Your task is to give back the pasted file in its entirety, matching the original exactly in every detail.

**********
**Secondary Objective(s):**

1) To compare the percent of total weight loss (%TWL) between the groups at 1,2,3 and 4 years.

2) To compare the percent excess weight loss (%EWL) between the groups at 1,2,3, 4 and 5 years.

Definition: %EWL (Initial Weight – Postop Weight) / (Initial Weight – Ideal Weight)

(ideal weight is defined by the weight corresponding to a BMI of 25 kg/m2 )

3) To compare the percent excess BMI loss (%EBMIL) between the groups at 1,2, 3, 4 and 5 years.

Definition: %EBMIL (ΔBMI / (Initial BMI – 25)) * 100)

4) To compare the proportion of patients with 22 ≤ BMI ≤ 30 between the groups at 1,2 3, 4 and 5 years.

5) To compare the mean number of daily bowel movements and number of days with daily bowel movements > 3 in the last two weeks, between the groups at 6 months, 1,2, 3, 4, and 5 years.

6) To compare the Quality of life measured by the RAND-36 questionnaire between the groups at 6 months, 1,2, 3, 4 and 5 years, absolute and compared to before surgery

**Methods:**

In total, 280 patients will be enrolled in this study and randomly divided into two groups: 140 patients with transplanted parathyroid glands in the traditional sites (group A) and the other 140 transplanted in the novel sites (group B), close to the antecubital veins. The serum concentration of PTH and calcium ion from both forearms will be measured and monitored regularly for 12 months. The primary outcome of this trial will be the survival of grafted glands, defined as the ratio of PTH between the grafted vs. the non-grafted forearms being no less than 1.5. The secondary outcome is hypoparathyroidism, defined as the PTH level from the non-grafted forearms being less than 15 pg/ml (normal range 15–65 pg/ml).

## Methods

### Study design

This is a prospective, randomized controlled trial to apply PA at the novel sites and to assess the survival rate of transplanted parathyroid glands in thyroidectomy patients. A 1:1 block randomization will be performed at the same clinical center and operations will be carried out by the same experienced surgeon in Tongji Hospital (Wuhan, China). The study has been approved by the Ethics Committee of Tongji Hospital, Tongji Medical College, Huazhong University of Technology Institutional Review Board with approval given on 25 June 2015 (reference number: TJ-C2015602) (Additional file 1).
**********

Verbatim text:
**Secondary Objective(s):**

1) To compare the percent of total weight loss (%TWL) between the groups at 1,2,3 and 4 years.

2) To compare the percent excess weight loss (%EWL) between the groups at 1,2,3, 4 and 5 years.

Definition: %EWL (Initial Weight – Postop Weight) / (Initial Weight – Ideal Weight)

(ideal weight is defined by the weight corresponding to a BMI of 25 kg/m2 )

3) To compare the percent excess BMI loss (%EBMIL) between the groups at 1,2, 3, 4 and 5 years.

Definition: %EBMIL (ΔBMI / (Initial BMI – 25)) * 100)

4) To compare the proportion of patients with 22 ≤ BMI ≤ 30 between the groups at 1,2 3, 4 and 5 years.

5) To compare the mean number of daily bowel movements and number of days with daily bowel movements > 3 in the last two weeks, between the groups at 6 months, 1,2, 3, 4, and 5 years.

6) To compare the Quality of life measured by the RAND-36 questionnaire between the groups at 6 months, 1,2, 3, 4 and 5 years, absolute and compared to before surgery

**Methods:**

In total, 280 patients will be enrolled in this study and randomly divided into two groups: 140 patients with transplanted parathyroid glands in the traditional sites (group A) and the other 140 transplanted in the novel sites (group B), close to the antecubital veins. The serum concentration of PTH and calcium ion from both forearms will be measured and monitored regularly for 12 months. The primary outcome of this trial will be the survival of grafted glands, defined as the ratio of PTH between the grafted vs. the non-grafted forearms being no less than 1.5. The secondary outcome is hypoparathyroidism, defined as the PTH level from the non-grafted forearms being less than 15 pg/ml (normal range 15–65 pg/ml).

## Methods

### Study design

This is a prospective, randomized controlled trial to apply PA at the novel sites and to assess the survival rate of transplanted parathyroid glands in thyroidectomy patients. A 1:1 block randomization will be performed at the same clinical center and operations will be carried out by the same experienced surgeon in Tongji Hospital (Wuhan, China). The study has been approved by the Ethics Committee of Tongji Hospital, Tongji Medical College, Huazhong University of Technology Institutional Review Board with approval given on 25 June 2015 (reference number: TJ-C2015602) (Additional file 1).